nina | January 23rd, 2013 - 9:00 am

The American Egg Board and Egg Nutrition Center compiled the following list of top egg trends for 2013:

Protein at all meals will be evident in 2013. High-quality protein, found in foods like eggs, is the secret to staying fuller longer, helping people trim calories and their waistlines.

Expect to see increased growth in the restaurant breakfast category, with quick service restaurants continuing to lead the way. 

Expect more chains to add fried egg creations to keep customers satisfied with new and innovative breakfast menu items. Plan to see upgraded quality and ingredients paired with eggs like avocados, mushrooms, flavored sausages, upscale cheeses, as well as upgraded prep techniques like toasted breads and fried eggs. 

Food trucks will focus on breakfast as a way to break into the category without competing in the lunch day timeframe. Items like egg sandwiches on flatbreads to meat proteins being paired with eggs will lead the culinary exploration.

Innovative egg dishes using fresh vegetables, ethnic flavors and spices will be popular for chefs and home cooks alike. 

With more than 20-plus functions — ranging from nutritional to physical to sensory to shelf life — egg products offer food formulators a wide range of uses.

Egg ingredients can help promote positive packaging messages especially to keep trans fats at zero or indicate a higher protein content.

Source:, 1.17.13


nina | January 21st, 2013 - 9:00 am

New credit card standards will have major effect on industry starting in 2015.

Though 2013 has just begun, restaurant operators should keep at least one eye on 2015, when new credit card standards will begin to reshape how most customers pay for goods and services.

By October 2015, all restaurants and other merchants will be subjected to new Europay, Mastercard, and Visa (EMV) standards, which reflect a shift from magnetic-stripe credit cards to chip-and-pin cards. Considered safer and widely used across Europe and other nations, the chip-based cards require insertion of the card into a terminal throughout the entire transaction. Here are some of the benefits of using credit cards:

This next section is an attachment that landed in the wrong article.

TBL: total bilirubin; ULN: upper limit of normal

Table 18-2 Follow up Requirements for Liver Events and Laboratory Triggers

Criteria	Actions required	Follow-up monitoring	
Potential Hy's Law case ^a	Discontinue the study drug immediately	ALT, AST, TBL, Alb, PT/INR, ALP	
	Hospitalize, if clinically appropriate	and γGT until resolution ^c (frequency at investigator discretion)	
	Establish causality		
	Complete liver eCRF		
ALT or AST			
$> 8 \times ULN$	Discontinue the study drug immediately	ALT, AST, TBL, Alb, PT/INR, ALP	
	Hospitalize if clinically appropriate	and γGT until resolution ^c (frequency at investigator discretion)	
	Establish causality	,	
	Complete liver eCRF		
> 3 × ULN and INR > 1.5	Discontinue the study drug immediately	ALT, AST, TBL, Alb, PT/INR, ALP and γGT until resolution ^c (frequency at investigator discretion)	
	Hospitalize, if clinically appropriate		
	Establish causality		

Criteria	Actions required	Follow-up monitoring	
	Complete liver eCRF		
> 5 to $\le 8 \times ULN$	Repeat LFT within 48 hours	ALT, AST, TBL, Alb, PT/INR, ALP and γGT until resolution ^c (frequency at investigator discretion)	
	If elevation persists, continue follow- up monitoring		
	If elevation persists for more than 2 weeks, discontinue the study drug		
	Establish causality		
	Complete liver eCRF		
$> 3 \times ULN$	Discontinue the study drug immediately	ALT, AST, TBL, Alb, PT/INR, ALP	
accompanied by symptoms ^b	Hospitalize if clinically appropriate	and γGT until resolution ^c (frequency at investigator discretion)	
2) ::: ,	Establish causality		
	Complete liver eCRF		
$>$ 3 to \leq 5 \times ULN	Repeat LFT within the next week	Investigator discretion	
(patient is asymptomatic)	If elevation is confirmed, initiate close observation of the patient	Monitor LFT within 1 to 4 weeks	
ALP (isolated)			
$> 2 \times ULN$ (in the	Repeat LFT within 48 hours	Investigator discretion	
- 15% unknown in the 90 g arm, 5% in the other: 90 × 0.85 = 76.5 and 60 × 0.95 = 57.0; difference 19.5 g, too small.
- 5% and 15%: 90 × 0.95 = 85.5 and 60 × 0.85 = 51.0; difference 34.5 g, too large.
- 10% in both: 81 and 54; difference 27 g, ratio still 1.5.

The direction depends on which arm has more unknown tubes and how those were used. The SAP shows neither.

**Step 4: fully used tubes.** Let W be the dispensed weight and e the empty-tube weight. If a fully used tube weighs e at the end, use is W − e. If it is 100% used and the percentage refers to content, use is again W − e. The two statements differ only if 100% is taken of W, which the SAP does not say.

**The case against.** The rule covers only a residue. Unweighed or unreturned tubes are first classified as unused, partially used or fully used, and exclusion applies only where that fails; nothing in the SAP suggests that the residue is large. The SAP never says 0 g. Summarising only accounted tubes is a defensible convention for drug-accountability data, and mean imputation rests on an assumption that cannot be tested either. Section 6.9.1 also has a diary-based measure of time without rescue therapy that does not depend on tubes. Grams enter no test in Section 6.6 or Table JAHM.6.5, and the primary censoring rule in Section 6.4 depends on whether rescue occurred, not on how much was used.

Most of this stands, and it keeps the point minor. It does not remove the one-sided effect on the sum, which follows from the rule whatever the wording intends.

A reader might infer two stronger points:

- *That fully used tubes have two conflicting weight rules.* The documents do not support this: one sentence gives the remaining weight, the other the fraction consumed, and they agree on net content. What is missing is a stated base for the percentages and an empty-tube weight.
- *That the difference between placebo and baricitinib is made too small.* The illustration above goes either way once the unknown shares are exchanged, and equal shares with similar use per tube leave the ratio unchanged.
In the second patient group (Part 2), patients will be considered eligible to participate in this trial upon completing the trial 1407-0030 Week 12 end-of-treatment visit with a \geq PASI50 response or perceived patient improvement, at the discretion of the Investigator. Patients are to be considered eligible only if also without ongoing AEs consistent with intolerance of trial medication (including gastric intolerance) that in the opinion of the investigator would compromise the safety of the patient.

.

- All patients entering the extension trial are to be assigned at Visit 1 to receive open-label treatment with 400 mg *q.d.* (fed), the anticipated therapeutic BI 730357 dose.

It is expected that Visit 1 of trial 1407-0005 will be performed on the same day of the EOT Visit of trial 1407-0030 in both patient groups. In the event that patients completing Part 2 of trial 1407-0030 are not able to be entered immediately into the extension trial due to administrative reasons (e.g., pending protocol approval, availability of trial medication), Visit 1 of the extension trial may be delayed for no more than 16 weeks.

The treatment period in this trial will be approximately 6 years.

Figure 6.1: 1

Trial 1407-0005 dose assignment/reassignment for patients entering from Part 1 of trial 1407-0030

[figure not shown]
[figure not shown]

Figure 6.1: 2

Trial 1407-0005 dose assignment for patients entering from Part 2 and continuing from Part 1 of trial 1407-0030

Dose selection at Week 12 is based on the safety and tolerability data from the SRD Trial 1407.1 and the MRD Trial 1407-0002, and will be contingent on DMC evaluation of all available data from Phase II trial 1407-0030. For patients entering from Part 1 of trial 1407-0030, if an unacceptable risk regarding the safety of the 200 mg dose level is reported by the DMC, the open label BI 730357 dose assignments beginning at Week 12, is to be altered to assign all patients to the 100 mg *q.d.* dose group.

This is going to be a change in behavior that restaurants and retailers are going to have to adapt to, as well as consumers.

EMV compliance is required for credit card acquirers and processors, though it’s not mandated for merchants and processors. But merchants who don’t meet compliance by October 2015 will assume liability for fraudulent purchases—a shift that is poised to drive many to adopt the new standards and avoid the risk.

This change does come with a share of good news for operators. First, the chip-based cards are less susceptible to fraud. U.S. adoption will also allow for increased interoperability between domestic and international markets as things move to a more global credit card standard.

The U.S. is the last bastion of the magnetic stripe.  Every other country and every other continent, with the exception of Antarctica, has moved over to EMV.

Restaurants across the country will have to review their point-of-sale systems, including in-store hardware and software. The transition could prove easier for small operations, which may be able to move to EMV by simply adding a new external pin pad. But the larger quick-serve chains will likely have to invest heavily as they look to upgrade thousands of terminals and systems.

And while the change is still a ways off, experts say the move could influence operators’ purchase of POS equipment; some may want to delay purchases planned for the next couple of years, while others will speed up their upgrades to obtain EMV compliance by the 2015 deadline.

It’s going to be different, and there is going to be an expense. Even if you have compliant devices, at some point in the future you’re still going to have some legacy elements you’re going to deal with.

We should expect to see larger merchants add EMV terminals this year as credit card companies begin to issue more chip-based cards. Then it will take time—some estimate as many as seven to 10 years—for chip-based cards to become fully integrated into the marketplace.

Source:, January 2013


nina | January 18th, 2013 - 9:00 am

Consumers are coming to embrace the idea of something hot, flat and crispy in the morning, and if it’s couched in the guise of a dinnertime favorite, all the better.

Pizza is now on 5 percent of the breakfast menus of the chain and independent restaurants, with the highest penetration in casual-dining restaurants. The item appears on 18 percent more menus than in 2008.